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Sinn Fein's Chief Negotiator, Martin McGuinness
Sinn Fein's Chief Negotiator, Martin McGuinness
BBC BREAKFAST WITH FROST HOSTED BY PETER SISSONS INTERVIEW:
MARTIN MCGUINNESS MP, CHIEF NEGOTIATOR, SINN FEIN, AND DR JOHN REID MP, NORTHERN IRELAND SECRETARY

AUGUST 12TH, 2001

Please note "BBC Breakfast with Frost" must be credited if any part of this transcript is used

PETER SISSONS:
Now as we saw so vividly in the paper review Northern Ireland is dominating the political agenda at the moment and this morning marks the beginning of an intense six-week period of talks and tactics. Will that be enough time to inject fresh impetus into negotiations and rescue the peace process. In a few minutes I'll be talking to the Northern Ireland Secretary John Reid. But first Sinn Fein's chief negotiator Martin McGuinness. Mr McGuinness, good morning.

MARTIN MCGUINNESS:
Good morning Peter.

PETER SISSONS:
Now you may not like the way more time has been bought for negotiations but are you going to use the time to try to move the process forward?

MARTIN MCGUINNESS:
Well we have done that consistently over the course of the last three years and tried to get the Good Friday agreement implemented. Unfortunately we saw a week which began with a momentous announcement by the chair of the independent commission on decommissioning end with the suspension of the people's institutions. This is the second time that has happened. It's a breach of an international agreement, it undermines the institutions and it raises serious questions as to whether or not this suspension which has taken place on a second occasion can actually occur on a third occasion with even more disastrous consequences.

PETER SISSONS:
Well when it happened before of course the IRA walked away for a while. They didn't like it and they broke off contacts with General de Chastelain. Would you advise them not to do that this time, but to hang on in there?

MARTIN MCGUINNESS:
Well I would of course advise everybody to hang on in there and to continue to try and fully implement the Good Friday agreement but I do have to say that the Unionist rejection of General de Chastelain's determination and the suspension of the institutions may have caused a serious situation in that regard. I think that it in fact may have jeopardised the very important development of earlier this week and now we see a situation where there are questions being raised as to whether or not that initiative which was undertaken by both the IRA representative and General de Chastelain may indeed be jeopardised.

PETER SISSONS:
But the one thing that could change everything, I don't think the Unionists reject the IRA talking to General de Chastelain and I think that most moderate opinion would believe that it is as far as it goes it's quite good progress, but what they want is a timetable from the IRA. They want that extra bit that would change everything, a date on which something is going to happen.

MARTIN MCGUINNESS:
The announcement made by General de Chastelain was welcomed internationally and indeed by every political party who wants this Good Friday agreement implemented. The people who rejected the determination of the General was the Ulster Unionist Party. And effectively in rejecting the authority of General de Chastelain and the international commission have thrown us all out to a very grave crisis within this process - General de Chastelain reported great progress - it is our duty now to ensure that whatever agreements were made between, for example, the IRA representative and General de Chastelain, can be pursued with vigour. Our difficulty of course is that all of that work has now been very seriously undermined by the refusal of the Ulster Unionist Party to accept the determination of the General, at the head of an important commission established under the Good Friday agreement, and of course the illegal actions of the British government in dismantling the people's institution.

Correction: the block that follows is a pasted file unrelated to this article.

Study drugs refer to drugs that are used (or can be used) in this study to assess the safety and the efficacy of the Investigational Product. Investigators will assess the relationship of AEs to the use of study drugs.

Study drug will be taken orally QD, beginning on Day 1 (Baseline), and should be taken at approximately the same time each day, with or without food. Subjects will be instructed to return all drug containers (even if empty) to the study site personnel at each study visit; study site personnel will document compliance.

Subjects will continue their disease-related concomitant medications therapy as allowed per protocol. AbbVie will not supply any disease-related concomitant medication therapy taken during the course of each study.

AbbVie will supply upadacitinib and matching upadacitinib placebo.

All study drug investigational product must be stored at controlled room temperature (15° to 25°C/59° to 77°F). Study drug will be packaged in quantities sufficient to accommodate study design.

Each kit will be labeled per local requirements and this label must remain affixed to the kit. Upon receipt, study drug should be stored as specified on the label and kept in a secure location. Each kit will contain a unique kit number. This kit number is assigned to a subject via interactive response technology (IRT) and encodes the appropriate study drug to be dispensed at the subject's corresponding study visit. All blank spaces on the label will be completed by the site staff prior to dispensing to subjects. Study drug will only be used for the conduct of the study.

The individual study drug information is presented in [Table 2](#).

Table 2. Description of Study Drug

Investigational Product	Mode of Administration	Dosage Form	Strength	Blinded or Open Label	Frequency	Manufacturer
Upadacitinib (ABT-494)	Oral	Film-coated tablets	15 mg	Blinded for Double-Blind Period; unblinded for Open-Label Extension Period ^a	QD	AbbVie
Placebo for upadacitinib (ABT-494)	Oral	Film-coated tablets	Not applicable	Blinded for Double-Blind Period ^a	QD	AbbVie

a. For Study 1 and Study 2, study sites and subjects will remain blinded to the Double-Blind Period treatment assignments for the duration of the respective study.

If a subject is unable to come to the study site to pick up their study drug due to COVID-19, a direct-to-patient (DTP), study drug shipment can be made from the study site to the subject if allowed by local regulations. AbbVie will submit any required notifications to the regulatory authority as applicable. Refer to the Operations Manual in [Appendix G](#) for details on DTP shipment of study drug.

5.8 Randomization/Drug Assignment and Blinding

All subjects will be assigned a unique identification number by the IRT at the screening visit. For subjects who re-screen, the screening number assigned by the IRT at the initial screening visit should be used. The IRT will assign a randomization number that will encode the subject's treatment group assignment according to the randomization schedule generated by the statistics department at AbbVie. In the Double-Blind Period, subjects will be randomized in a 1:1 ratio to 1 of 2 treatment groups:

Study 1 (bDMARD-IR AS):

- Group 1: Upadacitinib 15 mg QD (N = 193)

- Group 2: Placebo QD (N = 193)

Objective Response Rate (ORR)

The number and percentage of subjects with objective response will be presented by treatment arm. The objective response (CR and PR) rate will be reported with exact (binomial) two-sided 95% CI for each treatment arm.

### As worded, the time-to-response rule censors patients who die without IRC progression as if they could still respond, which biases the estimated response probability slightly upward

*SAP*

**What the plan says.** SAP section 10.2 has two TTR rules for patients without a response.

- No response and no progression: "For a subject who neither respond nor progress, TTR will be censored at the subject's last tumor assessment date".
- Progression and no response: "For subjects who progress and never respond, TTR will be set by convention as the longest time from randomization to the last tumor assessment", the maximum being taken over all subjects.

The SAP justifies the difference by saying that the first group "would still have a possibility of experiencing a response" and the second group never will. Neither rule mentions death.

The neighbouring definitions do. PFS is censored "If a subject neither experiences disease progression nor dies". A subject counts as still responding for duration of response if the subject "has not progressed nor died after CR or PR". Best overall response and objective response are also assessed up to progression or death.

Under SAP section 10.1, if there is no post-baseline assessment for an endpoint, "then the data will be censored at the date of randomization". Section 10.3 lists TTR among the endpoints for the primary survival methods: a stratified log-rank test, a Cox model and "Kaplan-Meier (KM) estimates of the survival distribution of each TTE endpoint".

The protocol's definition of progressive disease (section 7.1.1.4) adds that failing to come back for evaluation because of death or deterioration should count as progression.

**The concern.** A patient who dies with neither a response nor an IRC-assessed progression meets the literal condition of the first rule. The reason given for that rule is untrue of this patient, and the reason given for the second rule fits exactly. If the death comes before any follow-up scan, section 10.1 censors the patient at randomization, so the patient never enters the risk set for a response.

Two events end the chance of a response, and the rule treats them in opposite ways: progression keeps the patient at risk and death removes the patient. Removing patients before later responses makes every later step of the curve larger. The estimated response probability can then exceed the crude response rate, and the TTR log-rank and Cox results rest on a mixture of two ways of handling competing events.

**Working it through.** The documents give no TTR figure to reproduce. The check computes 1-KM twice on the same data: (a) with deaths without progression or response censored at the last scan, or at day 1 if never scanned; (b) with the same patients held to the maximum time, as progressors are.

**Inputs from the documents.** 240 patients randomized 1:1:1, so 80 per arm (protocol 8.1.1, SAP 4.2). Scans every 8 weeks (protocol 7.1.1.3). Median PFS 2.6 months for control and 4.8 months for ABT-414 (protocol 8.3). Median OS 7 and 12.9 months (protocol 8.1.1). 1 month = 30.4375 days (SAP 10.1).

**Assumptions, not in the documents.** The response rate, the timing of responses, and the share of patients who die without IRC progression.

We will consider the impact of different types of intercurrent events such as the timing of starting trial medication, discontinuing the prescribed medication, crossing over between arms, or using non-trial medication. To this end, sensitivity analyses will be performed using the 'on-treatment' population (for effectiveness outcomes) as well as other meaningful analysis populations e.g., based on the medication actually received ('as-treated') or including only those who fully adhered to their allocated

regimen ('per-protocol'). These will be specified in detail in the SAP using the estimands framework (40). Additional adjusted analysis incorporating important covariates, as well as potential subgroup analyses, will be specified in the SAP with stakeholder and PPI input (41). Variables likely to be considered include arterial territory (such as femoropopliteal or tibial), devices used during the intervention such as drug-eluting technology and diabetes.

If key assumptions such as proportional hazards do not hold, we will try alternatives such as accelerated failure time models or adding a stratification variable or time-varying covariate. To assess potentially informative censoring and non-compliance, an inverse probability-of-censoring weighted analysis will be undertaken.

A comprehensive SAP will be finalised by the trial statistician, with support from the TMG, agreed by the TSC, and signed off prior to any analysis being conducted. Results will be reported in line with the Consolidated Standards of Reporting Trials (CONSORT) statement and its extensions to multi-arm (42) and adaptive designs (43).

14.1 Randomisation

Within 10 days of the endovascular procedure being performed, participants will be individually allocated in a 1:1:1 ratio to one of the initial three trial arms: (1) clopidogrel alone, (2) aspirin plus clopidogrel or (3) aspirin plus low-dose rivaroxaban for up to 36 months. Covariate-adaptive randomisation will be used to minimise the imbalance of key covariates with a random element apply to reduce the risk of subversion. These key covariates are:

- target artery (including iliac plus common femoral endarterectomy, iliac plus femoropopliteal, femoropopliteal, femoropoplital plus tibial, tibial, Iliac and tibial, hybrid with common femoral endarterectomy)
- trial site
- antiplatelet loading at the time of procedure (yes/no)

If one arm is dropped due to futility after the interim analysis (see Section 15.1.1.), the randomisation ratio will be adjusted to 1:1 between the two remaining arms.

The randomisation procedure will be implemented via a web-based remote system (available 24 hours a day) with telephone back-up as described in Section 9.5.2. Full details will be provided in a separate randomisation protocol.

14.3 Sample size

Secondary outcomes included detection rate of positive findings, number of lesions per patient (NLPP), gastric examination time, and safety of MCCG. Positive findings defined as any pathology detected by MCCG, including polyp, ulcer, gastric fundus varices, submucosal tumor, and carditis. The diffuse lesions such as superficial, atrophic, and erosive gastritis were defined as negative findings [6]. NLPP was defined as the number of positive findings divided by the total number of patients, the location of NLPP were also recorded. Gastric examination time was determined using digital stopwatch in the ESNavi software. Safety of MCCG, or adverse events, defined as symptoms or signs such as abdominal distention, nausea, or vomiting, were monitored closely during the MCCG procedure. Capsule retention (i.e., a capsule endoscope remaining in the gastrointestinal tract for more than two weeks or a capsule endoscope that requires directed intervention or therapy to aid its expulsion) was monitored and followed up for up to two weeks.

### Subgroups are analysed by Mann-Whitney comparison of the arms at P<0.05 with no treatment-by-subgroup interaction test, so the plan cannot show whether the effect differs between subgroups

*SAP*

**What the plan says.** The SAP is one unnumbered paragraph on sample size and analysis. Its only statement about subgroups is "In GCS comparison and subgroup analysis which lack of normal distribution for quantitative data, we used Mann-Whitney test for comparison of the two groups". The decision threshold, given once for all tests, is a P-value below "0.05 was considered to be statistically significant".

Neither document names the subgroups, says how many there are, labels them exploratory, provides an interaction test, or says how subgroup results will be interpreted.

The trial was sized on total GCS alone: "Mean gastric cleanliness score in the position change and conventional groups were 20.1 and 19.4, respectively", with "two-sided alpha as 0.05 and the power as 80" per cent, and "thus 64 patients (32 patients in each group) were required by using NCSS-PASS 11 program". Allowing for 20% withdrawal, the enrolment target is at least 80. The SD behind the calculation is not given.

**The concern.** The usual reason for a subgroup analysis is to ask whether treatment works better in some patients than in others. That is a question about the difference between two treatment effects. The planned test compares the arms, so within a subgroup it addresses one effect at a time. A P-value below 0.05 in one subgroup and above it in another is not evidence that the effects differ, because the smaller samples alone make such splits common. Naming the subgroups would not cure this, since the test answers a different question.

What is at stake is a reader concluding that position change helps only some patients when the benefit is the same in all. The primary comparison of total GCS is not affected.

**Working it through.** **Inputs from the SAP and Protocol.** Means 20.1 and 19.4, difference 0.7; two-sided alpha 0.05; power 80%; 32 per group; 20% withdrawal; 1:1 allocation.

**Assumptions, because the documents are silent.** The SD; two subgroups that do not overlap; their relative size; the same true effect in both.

PETER SISSONS:
Martin, it can't be unreasonable after three years of this agreement, after the progress that's been made, after Sinn Fein in government, to expect the IRA to give us a date, to start putting its, on which it will start putting its weapons beyond use, turning the swords into ploughshares. What are they waiting for?

MARTIN MCGUINNESS:
Well I am absolutely in favour of all of that. And we in Sinn Fein are totally wedded to the decommissioning section of the Good Friday agreement. But the decommissioning section of the Good Friday agreement gives the responsibility for dealing with this issue with General de Chastelain. It isn't for me, or with respect, it certainly isn't for you, or for David Trimble to suggest how that work be completed. It is the responsibility of the armed groups and the General to deal with this issue. Now I think what we need to explore is the reasons why the Unionists are behaving the way they're behaving. And we've all watched very carefully this week new pre-conditions being injected into the situation, the goal posts being moved again. And increasingly we can see that David Trimble is more and more in the shadow of people like Jeffrey Donaldson and David Burnside. People who are absolutely pledged to the destruction of the Good Friday agreement. People who don't like a Fenian around the place and people who would wish that we would sit in the back of the bus. They need to remember that the days of us sitting in the back of the bus are gone. They're over. The Fenians are about the place, and we are going to continue to assert our rights for people's entitlements. The right to equality, the right to justice and the right to peace for everyone, including the Unionists who voted for the Good Friday agreement.

PETER SISSONS:
Just a final quick one, Martin McGuinness, do you wish the Omagh victims well in their civil action against the Real IRA?

MARTIN MCGUINNESS:
I certainly do with the Omagh victims well and my heart goes out to them in the suffering that they've endured over the course of recent years. And I think all of that shows how huge a responsibility it is for us as elected leaders not to fail those people, but to continue to work to ensure that the peace process succeeds and that the Good Friday agreement is implemented in full.

PETER SISSONS:
Martin McGuinness, thank you for joining us.

And now for his first interview since making the decision to go ahead and revoke the suspension, the Northern Ireland secretary Dr John Reid. Good morning, John.